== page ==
by Danielle Dulsky,
author of Woman Most Wild: Three Keys to Liberating the Witch Within
We live in an age of unprecedented technological growth and consequent interconnectivity. Our time-impoverished lives are very much shaped by social media, a variety of brightly lit screen-based distractions, and an increasingly conditioned desire to run from stillness and silence. As the wounded planet continues to be scarred and polluted, as the burdens of future generations to contend with the short-sightedness of our current political landscape increase annually, the need to mend our human relationship with nature is absolutely critical. Witchcraft is a spiritual practice of wild communion, of acknowledging the kinship human beings have always had with the cyclical ways of the world, and, for many of us, it is the precise medicine we need brew to remedy the ailing parts of ourselves, our environment, and our global community.
Witchcraft is a way of being in the world, a regular practice of seeing magick in the mundane, a felt union with the elements, and an embodied activism that supports a sustainable future for all creatures. Every spell cast by a Witch is a conversation with the Mystery, that is with the divine cosmic force that surrounds and permeates all, about the kind of world in which she hopes to live. A Witch’s craft cannot be divorced from her deepest values and felt experiences, and it is therefore an inherently personal spiritual practice that will inevitably wax and wane.
Witchcraft is not a static practice; it is a continual surrender to the solar and lunar rhythms in nature, an in-the-bones knowing that these rhythms affect the human body and psyche, and an acknowledgment that the natural world will share its wild wisdom with us if we only listen. To live cyclically is to live as nature lives, and Witches grant themselves permission to change in the absence of guilt or shame, to become bright and vibrant in Summer and to go into their caves in Winter, to dance with an unbridled grace one moment and then sink into silent stillness the next. All ways are true, and a feminist spiritual system that is inherently against oppression should never make any practitioner feel choiceless.
Spell-casting and ritual are integral to Witchcraft, but even these core practices will transition in time with the seasons and according to the needs of the practitioner. Spell-casting is an art, a “craft” in its own right, and every Witch is tasked to tune into the signs shown her by the Mystery. She must be student to nature, and she must know herself so well she can stand firm on her path and use her will to direct energy toward a particular outcome. Witches enact their agency to define an intention, be it to heal, to protect, to manifest, or to banish, and raise energy to be moved toward fulfilling that intention; all the while, they ensure that even the most personal spell embodies the values the hope will inform the world in which the children of the future will live.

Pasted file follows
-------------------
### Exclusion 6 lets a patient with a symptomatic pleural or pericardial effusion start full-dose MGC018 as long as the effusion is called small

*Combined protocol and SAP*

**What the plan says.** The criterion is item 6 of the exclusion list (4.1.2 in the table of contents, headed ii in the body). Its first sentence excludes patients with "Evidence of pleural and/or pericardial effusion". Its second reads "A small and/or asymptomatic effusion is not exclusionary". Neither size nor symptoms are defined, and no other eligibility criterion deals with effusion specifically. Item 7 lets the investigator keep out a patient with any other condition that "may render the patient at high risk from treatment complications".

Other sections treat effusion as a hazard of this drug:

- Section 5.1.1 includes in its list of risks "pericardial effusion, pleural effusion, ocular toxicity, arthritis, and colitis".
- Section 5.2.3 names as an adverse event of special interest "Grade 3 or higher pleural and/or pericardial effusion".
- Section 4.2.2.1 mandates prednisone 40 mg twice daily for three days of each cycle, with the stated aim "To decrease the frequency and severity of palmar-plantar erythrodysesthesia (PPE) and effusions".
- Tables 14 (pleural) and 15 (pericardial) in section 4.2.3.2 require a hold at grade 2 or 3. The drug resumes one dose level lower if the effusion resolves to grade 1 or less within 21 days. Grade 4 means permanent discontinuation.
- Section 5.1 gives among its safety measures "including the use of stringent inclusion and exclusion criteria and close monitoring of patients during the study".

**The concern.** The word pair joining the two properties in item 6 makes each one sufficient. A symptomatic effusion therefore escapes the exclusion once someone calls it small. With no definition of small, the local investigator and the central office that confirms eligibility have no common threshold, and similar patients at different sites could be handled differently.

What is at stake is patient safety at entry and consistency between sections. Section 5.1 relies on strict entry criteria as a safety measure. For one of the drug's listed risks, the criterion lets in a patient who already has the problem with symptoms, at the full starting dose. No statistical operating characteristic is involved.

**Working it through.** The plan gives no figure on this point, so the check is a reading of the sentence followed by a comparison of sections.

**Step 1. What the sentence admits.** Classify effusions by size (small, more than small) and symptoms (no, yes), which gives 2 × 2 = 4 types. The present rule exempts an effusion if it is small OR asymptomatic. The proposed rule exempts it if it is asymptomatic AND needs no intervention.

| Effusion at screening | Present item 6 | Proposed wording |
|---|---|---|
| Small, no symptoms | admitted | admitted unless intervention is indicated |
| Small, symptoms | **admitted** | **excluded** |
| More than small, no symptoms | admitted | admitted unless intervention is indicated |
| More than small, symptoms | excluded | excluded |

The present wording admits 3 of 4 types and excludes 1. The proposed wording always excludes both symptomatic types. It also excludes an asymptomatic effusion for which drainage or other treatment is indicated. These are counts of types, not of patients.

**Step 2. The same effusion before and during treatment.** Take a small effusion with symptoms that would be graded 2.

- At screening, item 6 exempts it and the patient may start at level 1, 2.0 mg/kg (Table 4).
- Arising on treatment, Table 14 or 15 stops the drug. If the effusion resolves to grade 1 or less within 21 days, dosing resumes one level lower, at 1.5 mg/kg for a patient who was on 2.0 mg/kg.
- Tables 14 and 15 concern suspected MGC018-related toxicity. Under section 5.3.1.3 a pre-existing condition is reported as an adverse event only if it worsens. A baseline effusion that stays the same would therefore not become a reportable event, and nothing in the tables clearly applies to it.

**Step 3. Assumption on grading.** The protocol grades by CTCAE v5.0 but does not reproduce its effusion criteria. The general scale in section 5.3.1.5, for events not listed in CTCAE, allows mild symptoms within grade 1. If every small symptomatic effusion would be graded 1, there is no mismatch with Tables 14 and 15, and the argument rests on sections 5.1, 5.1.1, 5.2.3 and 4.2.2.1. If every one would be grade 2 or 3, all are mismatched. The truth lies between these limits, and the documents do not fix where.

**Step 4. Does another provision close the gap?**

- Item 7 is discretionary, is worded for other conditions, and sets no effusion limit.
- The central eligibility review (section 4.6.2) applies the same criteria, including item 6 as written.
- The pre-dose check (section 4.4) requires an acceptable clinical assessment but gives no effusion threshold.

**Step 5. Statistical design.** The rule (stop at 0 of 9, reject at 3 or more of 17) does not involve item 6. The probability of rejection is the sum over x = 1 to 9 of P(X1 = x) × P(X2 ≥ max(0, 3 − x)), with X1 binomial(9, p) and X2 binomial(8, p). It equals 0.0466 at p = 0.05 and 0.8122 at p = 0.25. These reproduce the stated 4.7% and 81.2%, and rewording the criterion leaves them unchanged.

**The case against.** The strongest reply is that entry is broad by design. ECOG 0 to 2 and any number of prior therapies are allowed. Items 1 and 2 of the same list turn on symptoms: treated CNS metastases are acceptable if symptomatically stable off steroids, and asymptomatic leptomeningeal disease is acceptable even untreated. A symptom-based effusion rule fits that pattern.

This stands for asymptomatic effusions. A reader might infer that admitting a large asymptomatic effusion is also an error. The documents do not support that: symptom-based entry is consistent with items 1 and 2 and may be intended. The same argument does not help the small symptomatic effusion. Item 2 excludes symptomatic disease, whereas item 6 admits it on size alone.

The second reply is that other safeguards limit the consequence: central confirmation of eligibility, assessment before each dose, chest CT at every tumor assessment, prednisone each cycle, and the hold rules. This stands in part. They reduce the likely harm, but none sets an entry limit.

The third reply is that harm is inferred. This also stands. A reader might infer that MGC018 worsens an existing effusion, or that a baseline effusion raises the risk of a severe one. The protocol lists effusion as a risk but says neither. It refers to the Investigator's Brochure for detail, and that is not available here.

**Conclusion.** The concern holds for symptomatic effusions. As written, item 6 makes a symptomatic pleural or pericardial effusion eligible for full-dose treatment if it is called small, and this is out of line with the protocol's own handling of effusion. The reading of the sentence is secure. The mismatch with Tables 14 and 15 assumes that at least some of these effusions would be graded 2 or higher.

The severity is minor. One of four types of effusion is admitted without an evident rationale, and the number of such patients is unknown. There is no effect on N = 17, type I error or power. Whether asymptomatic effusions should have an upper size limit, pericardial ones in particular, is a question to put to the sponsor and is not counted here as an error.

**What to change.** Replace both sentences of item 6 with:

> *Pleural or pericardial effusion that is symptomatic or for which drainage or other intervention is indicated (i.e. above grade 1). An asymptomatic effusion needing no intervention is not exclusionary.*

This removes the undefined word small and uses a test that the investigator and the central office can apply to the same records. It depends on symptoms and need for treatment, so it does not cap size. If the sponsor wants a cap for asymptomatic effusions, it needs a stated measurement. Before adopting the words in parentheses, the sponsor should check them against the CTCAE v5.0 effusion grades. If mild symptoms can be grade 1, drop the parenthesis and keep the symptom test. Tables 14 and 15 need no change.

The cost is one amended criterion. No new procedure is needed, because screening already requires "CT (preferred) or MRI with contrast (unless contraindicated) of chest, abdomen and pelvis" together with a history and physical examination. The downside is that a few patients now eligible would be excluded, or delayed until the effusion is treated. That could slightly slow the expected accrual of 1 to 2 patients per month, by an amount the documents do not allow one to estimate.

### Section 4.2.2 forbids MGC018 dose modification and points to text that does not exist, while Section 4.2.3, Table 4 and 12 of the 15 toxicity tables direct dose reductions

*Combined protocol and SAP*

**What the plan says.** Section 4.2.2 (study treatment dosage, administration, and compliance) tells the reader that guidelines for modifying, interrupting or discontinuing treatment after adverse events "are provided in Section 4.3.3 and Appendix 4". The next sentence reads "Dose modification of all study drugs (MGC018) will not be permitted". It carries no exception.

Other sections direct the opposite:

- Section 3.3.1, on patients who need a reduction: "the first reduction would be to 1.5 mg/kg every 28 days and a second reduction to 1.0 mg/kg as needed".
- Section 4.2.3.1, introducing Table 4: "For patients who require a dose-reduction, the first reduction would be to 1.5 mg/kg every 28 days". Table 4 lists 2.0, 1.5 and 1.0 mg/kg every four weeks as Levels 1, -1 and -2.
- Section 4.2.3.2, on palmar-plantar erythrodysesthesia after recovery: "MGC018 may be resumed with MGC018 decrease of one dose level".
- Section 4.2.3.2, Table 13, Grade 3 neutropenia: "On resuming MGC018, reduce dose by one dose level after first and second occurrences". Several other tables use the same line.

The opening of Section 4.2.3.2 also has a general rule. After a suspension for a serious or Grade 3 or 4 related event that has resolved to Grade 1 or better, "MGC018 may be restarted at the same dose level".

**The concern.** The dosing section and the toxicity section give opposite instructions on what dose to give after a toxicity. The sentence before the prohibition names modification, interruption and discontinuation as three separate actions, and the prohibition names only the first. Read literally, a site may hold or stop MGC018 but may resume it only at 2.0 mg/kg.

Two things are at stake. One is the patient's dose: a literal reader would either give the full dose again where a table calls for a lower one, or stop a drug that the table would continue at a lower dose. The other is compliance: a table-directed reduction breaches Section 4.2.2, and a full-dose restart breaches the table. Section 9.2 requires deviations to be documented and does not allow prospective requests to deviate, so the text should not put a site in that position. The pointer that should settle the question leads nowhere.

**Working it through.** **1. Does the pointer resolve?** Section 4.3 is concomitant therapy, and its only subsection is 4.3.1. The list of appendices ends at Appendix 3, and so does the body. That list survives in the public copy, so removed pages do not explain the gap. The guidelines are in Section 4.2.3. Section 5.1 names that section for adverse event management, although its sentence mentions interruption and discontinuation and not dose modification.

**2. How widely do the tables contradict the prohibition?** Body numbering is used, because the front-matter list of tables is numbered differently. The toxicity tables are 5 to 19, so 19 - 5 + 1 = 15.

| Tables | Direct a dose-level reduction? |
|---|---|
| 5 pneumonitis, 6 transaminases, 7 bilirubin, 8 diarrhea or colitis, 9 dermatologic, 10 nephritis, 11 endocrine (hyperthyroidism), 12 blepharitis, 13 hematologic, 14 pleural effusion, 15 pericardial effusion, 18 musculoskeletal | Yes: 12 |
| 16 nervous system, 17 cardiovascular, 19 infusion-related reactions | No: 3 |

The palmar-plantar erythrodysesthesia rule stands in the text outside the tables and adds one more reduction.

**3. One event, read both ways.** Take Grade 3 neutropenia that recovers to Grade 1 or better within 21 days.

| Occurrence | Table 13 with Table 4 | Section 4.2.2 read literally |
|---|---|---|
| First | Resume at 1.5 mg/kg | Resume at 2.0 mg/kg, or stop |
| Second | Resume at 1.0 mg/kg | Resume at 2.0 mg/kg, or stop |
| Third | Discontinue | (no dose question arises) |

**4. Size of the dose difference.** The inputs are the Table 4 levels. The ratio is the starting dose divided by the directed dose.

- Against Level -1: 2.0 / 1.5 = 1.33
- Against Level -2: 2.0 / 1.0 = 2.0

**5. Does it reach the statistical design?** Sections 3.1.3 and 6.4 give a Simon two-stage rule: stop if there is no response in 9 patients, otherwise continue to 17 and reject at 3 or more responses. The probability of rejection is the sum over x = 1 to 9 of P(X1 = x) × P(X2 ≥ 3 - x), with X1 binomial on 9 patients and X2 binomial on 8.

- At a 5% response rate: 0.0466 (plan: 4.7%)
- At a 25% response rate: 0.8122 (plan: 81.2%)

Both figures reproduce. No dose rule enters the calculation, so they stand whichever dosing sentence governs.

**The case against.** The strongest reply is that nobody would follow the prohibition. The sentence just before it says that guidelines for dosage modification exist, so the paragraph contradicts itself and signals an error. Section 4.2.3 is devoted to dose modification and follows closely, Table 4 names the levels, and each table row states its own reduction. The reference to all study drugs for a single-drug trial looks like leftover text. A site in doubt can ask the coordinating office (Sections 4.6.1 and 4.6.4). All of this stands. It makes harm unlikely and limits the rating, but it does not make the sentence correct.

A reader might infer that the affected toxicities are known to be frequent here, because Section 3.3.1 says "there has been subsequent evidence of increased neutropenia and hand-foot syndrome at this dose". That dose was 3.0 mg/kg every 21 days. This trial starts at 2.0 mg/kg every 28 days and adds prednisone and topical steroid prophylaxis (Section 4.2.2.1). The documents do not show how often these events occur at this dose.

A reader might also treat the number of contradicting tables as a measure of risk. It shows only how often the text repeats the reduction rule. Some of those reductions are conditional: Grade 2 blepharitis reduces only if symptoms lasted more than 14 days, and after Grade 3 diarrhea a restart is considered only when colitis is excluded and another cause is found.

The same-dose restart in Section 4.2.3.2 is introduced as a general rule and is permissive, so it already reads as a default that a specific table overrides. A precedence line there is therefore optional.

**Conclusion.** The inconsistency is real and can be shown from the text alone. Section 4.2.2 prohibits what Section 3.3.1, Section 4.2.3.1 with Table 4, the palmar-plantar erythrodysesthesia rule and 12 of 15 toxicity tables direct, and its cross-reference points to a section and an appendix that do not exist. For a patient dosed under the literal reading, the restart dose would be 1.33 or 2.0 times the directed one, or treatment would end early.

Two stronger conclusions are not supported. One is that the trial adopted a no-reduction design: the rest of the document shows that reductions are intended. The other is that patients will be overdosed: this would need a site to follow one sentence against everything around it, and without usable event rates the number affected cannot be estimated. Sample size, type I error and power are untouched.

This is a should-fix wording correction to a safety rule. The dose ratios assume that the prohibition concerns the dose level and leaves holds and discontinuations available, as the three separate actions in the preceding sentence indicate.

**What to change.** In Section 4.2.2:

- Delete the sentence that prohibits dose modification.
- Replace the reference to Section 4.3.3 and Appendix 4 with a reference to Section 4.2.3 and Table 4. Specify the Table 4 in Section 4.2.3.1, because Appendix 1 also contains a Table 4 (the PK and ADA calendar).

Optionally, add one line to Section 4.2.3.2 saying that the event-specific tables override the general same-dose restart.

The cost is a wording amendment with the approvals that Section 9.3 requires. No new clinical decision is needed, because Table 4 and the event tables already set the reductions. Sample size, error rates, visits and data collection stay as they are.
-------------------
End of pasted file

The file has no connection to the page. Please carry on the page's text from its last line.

The practice of circling with others need not be contained within a traditional coven environment, as many Witches choose to circle more informally and non-hierarchically. Like any organisation, covens can be vital contexts for belonging bound by a common vision that truly nourishes all members or they can be disempowering environments where the few follow the many. The practice of circling together to work magick, to discuss the everyday alongside the mystical, and to speak and be heard is another non-necessary but wholly validating layer of Witchcraft to which many women are increasingly called. You can be fully Witch and completely solitary in your practice, but many Witches work their craft together in order to gain a particular sort of sustenance, and indeed to raise more energy for spell-work, than they could achieve from a solitary practice.
Women often reach a point in their lives where they feel a sort of spiritual hunger, a craving for a felt sense of the sacred. They will begin to acknowledge this need as unmet by most existing religious traditions and seek out what is too wild to be contained within any single system. They will get the smallest tastes of what they seek from being still in nature, from considering magick as very real and potentially part of their lives since girlhood, and from recognising kindred spirits in the eyes of like-minded seekers. These women are being called toward wild spirituality, toward Witchcraft, and in my experience, this call only grows louder until it is answered.
About the author: Danielle Dulsky is the author of Woman Most Wild: Three
Keys to Liberating the Witch Within available now from New World Library. She is an artist, yoga teacher, energy worker, and founder of Living Mandala Yoga teacher training programs. She leads women’s circles, Witchcraft workshops, and energy healing trainings and lives in Pennsylvania USA. Visit her website for further information.